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Hardcover Pride: The Seven Deadly Sins Book

ISBN: 0195160924

ISBN13: 9780195160925

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Book Overview

Of the seven deadly sins, pride is the only one with a virtuous side. It is certainly a good thing to have pride in one's country, in one's community, in oneself. But when taken too far, as Michael Eric Dyson shows in Pride, these virtues become deadly sins.

Dyson, named by Ebony magazine as one of the 100 most influential African Americans, here looks at the many dimensions of pride. Ranging from Augustine and Aquinas, MacIntyre and Hauerwas,...

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The evil sin that does good...

Some deadly sins are better than others. Take gluttony. By definition it seethes with excess and over indulgence. And greed, with its inherently selfish motivations, carries no positive overtones whatsoever. How would one depict gluttony or greed in a positive light? Not easily. Twenty first century people, in line with their medieval ancestors, would probably still classify these behaviors as "sins" or at least as "darn bad things". But the other "sins" remain different, and people today would probably only call them "sins" when taken to extreme. Truly, too much anger, sloth, lust, or envy can result in behavior destructive to self and others. But in small quantities they can provide motivation to action or emotional release. Unlike gluttony or greed, each of these remaining sins can be depicted in a positive light when not taken to excess. Pride shares this characteristic. Fatuous overzealous pride makes for a rather unpleasant and potentially self-destructive person. But the right dose of pride can inspire and provide self-worth. Modern pride then swings more to the "less deadly" side of the deadly sin continuum. Michael Eric Dyson thoroughly explores this "better" deadly sin in five short chapters. He draws on his direct experiences of both racial pride and what he has seen of overwrought nationalism. The former represents a potentially good form of pride (again, if not taken to extreme), the latter demonstrates pride's ugly side spilling over into myopic vanity. Dyson sees both forms at work in today's world. The first chapter deals with pride from a historical perspective. Pride once held a notorious spot in the litany of sins. The Greeks, until Aristotle, termed it "hubris" and found it a menace. Much later, Pope Gregory I called it "the root of all evil" and Augustine and Aquinas held equally disparaging views. Pride kept people from God, so went the argument, and opened the door to other sins. Thus, humility became the state in which one fell into grace with the Lord by becoming truly subject (or subordinate). In great contrast to this long tradition, Aristotle held pride in some esteem. Dyson points out the Aristotelian notion of "the proud man... who thinks himself worthy of great things". But this proudness shouldn't stretch too far. Examples of overstretching in the forms of religious fundamentalism, nationalistic arrogance, power, and wealth get discussed. Dyson then turns autobiographical as he discusses his experience with pride. He is proud of his reading and writing skills, and books helped strenghten his will in hard times. The writings of Melville, Dostoyevsky, Morrison, Solzhenitsyn, Ellison, Baldwin, and Martin Luther King, Jr., and countless others helped lead him to his position today of social critic and ordained Baptist Minister. So Dyson has had some very positive experiences with pride. The next two chapters juxtapose white and black pride, in that "white pride is often the vice that makes black pride necessary."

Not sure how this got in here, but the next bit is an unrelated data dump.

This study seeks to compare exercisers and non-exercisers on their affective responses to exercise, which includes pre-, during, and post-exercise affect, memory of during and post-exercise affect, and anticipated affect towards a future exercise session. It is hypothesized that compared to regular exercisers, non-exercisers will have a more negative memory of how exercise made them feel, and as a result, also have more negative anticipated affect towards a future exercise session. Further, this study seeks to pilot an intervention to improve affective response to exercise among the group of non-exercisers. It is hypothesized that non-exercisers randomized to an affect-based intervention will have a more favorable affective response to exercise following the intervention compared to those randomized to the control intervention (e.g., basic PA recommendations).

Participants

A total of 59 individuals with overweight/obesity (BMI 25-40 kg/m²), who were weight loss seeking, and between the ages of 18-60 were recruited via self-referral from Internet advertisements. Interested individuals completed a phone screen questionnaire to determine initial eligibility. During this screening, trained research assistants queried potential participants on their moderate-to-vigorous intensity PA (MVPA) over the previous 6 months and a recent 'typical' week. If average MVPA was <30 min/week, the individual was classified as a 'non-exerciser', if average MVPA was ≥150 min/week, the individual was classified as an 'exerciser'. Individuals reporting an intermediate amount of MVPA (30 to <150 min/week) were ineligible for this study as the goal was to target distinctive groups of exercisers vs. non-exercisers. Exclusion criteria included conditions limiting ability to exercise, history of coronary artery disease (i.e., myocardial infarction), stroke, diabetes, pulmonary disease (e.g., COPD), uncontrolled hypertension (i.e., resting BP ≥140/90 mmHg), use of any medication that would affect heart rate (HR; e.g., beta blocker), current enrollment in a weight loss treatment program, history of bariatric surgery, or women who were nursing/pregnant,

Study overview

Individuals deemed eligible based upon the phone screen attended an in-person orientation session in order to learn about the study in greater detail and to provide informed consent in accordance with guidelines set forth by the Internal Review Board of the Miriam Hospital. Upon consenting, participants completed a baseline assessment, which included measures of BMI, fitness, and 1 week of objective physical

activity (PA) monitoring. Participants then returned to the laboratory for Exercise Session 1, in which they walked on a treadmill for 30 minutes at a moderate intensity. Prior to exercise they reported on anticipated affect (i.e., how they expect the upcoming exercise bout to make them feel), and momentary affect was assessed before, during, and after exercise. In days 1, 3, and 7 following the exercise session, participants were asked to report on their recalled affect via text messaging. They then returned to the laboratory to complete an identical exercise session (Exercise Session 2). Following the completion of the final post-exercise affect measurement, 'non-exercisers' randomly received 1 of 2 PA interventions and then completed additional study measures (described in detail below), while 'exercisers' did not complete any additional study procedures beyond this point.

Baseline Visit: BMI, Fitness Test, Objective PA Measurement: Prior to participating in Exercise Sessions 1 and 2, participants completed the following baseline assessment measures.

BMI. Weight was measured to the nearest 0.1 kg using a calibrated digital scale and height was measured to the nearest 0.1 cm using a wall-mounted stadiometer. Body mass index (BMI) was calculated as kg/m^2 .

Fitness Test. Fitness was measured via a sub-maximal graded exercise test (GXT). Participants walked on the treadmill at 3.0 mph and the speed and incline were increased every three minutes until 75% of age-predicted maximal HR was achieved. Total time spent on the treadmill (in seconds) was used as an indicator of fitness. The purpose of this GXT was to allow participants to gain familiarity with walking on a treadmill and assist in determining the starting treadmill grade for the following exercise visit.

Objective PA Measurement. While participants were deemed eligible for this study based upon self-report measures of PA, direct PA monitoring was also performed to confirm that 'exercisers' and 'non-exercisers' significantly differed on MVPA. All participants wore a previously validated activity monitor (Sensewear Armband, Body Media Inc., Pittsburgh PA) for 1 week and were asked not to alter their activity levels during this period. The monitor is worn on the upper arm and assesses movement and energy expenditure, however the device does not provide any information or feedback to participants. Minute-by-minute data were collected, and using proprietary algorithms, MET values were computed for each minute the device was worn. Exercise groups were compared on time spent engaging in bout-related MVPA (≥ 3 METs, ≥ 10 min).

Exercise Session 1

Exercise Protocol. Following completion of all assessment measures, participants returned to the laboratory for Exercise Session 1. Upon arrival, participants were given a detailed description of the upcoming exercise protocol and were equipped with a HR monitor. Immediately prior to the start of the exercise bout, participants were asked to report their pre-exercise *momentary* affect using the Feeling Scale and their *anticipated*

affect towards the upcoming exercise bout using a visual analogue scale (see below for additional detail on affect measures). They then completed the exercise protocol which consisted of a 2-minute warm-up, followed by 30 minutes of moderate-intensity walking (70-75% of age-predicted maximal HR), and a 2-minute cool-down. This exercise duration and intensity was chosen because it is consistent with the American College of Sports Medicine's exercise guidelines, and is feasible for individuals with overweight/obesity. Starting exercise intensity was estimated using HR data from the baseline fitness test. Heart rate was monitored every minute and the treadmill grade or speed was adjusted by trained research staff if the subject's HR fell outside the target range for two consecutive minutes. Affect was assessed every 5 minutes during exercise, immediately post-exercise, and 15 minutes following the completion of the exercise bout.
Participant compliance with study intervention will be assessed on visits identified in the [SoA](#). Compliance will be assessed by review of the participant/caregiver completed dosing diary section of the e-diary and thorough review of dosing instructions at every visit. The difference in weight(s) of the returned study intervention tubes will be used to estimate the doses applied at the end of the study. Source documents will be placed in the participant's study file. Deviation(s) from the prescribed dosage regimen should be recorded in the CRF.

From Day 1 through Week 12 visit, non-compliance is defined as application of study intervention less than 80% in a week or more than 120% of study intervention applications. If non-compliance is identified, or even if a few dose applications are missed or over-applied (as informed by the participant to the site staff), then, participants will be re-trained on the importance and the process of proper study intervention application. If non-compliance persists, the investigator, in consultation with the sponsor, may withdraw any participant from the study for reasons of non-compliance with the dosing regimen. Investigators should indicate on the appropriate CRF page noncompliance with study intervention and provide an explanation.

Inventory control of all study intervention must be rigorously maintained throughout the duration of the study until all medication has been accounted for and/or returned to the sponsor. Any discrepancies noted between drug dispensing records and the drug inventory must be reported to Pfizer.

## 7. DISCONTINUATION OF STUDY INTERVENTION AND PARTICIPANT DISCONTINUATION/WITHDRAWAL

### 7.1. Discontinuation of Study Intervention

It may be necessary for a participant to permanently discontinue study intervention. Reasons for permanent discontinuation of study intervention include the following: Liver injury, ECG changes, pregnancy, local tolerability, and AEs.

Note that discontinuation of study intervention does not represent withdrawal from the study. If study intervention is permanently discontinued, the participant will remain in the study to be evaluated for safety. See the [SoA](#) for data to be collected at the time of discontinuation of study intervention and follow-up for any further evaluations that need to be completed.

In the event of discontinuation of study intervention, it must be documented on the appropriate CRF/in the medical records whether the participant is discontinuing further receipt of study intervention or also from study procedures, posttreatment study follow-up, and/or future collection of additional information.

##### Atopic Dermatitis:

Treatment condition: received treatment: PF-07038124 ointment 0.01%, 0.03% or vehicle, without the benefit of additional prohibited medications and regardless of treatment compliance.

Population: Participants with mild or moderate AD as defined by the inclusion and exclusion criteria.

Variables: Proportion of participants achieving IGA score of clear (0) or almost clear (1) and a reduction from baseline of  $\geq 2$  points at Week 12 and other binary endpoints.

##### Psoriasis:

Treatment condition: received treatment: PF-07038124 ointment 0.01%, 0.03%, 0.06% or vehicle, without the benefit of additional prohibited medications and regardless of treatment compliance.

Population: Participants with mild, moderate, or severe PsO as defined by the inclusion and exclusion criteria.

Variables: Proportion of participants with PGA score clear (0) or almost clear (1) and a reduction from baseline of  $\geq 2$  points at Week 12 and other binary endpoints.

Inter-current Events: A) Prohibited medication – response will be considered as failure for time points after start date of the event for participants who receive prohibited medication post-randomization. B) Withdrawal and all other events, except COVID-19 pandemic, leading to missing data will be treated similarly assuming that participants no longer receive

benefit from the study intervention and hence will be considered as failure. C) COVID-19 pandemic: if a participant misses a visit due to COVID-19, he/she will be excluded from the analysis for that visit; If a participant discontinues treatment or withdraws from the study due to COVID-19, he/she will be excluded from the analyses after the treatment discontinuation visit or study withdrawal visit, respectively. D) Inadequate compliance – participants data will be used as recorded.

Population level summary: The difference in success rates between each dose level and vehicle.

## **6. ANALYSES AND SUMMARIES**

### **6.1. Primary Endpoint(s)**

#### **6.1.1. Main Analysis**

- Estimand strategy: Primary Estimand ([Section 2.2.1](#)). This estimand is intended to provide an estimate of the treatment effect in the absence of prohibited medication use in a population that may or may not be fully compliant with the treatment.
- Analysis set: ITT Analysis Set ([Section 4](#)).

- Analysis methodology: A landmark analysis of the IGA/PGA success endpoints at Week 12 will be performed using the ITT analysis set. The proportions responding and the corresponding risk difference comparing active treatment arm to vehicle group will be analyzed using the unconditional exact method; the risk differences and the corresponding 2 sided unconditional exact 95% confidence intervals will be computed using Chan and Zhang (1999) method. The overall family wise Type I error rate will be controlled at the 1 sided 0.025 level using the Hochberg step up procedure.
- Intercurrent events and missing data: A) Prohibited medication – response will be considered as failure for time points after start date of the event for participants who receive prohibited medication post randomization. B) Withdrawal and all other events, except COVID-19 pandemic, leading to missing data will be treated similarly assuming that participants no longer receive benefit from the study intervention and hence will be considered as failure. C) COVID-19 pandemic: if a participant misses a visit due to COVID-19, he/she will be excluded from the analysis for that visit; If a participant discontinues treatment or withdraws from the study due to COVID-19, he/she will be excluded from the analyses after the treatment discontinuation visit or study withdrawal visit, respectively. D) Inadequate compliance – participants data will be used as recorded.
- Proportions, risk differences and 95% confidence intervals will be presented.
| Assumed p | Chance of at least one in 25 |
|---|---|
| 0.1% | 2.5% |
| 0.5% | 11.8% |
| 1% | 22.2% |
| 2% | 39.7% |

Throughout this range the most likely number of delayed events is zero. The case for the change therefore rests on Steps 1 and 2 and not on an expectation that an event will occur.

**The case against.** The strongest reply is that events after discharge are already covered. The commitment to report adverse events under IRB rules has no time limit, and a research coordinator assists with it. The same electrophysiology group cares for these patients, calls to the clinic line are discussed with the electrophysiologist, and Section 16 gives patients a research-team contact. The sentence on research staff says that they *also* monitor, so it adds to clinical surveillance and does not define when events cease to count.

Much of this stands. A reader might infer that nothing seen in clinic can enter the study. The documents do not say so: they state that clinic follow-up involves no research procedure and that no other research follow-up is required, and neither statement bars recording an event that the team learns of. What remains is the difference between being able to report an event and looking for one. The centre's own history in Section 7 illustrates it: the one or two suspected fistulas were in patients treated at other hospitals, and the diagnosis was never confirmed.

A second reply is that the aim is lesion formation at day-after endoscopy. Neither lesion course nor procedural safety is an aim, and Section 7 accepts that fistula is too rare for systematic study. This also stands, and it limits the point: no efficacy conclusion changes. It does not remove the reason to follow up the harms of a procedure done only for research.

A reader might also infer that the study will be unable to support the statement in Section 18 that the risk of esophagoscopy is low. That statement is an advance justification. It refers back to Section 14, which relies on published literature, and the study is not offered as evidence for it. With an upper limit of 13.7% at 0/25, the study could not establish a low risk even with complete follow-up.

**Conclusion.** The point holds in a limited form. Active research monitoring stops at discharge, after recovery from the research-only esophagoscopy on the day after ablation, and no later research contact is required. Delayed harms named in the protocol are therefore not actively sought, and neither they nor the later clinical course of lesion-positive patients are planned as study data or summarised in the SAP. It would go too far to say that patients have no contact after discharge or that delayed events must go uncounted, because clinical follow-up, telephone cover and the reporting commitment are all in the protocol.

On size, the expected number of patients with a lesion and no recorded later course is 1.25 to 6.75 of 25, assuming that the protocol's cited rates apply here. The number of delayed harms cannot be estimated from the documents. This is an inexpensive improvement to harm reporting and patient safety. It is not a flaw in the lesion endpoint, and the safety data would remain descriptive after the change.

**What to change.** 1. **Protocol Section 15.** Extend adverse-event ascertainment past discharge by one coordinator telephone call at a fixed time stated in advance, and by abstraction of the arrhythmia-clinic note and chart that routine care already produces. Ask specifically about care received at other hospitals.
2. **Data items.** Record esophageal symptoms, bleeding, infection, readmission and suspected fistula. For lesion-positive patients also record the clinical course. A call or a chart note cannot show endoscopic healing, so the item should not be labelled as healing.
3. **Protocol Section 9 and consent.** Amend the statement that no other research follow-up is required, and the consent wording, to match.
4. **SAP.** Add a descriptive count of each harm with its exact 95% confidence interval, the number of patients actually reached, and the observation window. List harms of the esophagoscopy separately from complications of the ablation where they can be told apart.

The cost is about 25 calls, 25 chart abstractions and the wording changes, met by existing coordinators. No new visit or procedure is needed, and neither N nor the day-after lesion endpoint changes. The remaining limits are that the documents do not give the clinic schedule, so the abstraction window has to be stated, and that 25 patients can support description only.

Pride: The Virtuous Vice

Pride has often been viewed as being the worst of the seven sins, yet it is the only sin known to also be a virtue as well as a vice. The first part of this book looks at historical views of Pride, from Plato to Aquinas, who clearly labeled it as a terrible vice, to Aristotle, who not only did not condemn it but also encouraged it. The tone then shifts to racial pride, and the author's take on the damaging affects of identity politics and the negative influences of white pride upon black pride. Though all that is probably a must for those interested in race issues, the gem of this book is the chapter on national pride (My Country, Right or Wrong?). In it, the author examines the differences between patriotism, a love of country and its values, and nationalism, an uncritical support of a country's national and international interests and affairs. He also brings to light religious extremism and the injustice of the American government upon its own people during times of war or crisis. I strongly urge anyone interested in issues of patriotism, racial prejudice, and the war on terrorism to read this chapter.
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